"Authorities are now becoming concerned, as it has been revealed through an unidentified source that the parents of this child, as well as the parents of murdered children in Saint Louis and Fort Myers, Florida, all went to the same fertility clinic in St. Louis. While authorities have yet to confirm or deny these allegations, it has put many parents on alert," the female anchor said. Hands now in his lap and fingers clenched, Ashe wanted more than anything to have access to a computer and the internet right then. He hadn't gotten the ages of the children in St. Louis, but the twins in Fort Myers had been only a little older than he was. The one from Little Rock had just celebrated a birthday weeks earlier. Ashe would turn thirteen in June. He shivered visibly at the thought.
"It's just what I wanted," Aedan and Adele were back and ready to purchase the SUV. Ashe stared at his mother. Would she answer his questions? She'd never said where the donated egg had come from, or given any other information. Would it be like so many other things? A secret to be kept until Ashe reached some magical age in the future, when the adults thought he might be capable of handling the truth as they saw it?
"Young one, come," Radomir touched Ashe's shoulder gently. Ashe blinked at the tall Enforcer. That's what he was to all of them. Young one. Ashe stood and followed Radomir.
Ashe rode home with Radomir in Adele's old Ford while Aedan and Ashe's mother drove the new Escalade. The other one had been totaled in the accident. Aedan liked his comfortable vehicles; Ashe knew that much. Radomir glanced in Ashe's direction at times, but never said anything. His mind on other things, Ashe was perfectly content not to talk.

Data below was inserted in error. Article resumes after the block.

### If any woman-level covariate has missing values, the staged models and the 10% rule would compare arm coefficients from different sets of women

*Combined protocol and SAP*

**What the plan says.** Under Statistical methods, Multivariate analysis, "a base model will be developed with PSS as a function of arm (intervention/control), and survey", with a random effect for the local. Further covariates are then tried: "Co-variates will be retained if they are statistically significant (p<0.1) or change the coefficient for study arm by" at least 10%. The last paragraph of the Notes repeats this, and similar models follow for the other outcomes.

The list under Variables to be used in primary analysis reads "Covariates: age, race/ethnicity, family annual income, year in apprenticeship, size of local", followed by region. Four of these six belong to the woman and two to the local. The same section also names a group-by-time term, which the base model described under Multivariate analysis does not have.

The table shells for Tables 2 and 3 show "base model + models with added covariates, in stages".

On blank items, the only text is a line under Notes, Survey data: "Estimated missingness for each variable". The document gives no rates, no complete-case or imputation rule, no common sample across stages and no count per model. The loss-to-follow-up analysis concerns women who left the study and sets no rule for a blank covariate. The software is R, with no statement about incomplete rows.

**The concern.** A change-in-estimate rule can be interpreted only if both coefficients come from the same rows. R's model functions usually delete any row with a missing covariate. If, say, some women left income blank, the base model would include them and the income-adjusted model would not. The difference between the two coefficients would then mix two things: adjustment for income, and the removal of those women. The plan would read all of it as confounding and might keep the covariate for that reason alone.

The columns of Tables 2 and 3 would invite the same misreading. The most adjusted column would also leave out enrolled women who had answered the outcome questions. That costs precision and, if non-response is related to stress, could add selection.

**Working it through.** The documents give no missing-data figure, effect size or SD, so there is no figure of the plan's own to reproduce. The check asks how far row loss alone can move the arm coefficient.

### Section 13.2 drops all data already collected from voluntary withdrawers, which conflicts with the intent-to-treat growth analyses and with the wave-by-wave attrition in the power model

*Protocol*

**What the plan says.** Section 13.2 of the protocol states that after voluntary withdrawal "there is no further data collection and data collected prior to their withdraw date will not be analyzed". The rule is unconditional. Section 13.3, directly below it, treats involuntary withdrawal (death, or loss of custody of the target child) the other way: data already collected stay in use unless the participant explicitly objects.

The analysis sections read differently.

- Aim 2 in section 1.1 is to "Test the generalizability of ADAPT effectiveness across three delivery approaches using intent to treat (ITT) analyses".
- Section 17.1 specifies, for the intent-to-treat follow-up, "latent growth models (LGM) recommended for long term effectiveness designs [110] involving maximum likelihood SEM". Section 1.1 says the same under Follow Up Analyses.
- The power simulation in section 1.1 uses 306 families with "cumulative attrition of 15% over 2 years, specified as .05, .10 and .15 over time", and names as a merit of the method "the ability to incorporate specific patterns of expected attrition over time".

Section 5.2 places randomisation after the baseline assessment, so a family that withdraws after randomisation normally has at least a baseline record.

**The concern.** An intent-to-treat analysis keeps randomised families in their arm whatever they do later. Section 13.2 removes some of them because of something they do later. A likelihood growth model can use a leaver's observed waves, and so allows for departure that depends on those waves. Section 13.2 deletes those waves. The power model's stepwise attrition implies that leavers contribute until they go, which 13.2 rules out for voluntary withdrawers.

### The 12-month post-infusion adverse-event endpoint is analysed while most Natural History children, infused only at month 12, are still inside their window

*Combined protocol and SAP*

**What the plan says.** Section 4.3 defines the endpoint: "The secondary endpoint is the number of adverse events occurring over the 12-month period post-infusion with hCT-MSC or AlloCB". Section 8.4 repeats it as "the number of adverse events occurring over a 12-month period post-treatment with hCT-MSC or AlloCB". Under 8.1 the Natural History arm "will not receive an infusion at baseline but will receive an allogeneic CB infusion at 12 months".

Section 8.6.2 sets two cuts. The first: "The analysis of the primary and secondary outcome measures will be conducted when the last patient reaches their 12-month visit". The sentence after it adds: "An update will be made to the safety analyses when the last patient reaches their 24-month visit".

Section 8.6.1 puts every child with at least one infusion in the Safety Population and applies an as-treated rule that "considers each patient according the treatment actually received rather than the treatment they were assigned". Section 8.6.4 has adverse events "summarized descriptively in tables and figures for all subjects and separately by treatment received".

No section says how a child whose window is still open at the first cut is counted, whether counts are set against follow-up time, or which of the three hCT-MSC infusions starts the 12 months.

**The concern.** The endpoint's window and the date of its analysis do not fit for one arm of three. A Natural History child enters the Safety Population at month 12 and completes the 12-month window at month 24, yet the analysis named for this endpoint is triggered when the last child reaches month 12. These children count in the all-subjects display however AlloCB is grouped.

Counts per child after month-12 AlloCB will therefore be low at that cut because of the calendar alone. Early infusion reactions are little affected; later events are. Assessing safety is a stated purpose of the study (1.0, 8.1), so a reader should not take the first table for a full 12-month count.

"Ashe, it's late and you have school tomorrow," Adele said when he and Radomir walked into the kitchen later. Nodding, Ashe went toward the middle door and clumped down the steps, not bothering to wish his parents good night. Dressing in pajamas and brushing his teeth, Ashe turned out his bedroom light, made sure no one was around to see or hear and booted up his computer.
At times like these, the internet was his best friend. Pulling up information on the deaths in St. Louis, Ashe sat back in his chair and stared. The four children ranged in age from fourteen to seventeen. He then began to look up other murders in the area. Someone had already thought the same thing, posting information on two other deaths, one young woman who was nineteen and attending college, and a young man who was twenty and working as an employee for the City of St. Louis. The blogger noted that both sets of parents used the same fertility clinic as the others.
"Where is it?" Ashe was digging through records and other things that he'd filched from the safe inside his father's office. He seldom went inside that small room right off his parents' bedroom. There wasn't any need. Until now. Ashe searched for his birth certificate, hoping other information might be there as well. And why, even if Ashe wasn't involved in any way, would someone target children whose parents visited a fertility clinic? It made no sense to him. The folder that held his birth certificate in his hands, Ashe turned to mist and zipped back to his bedroom.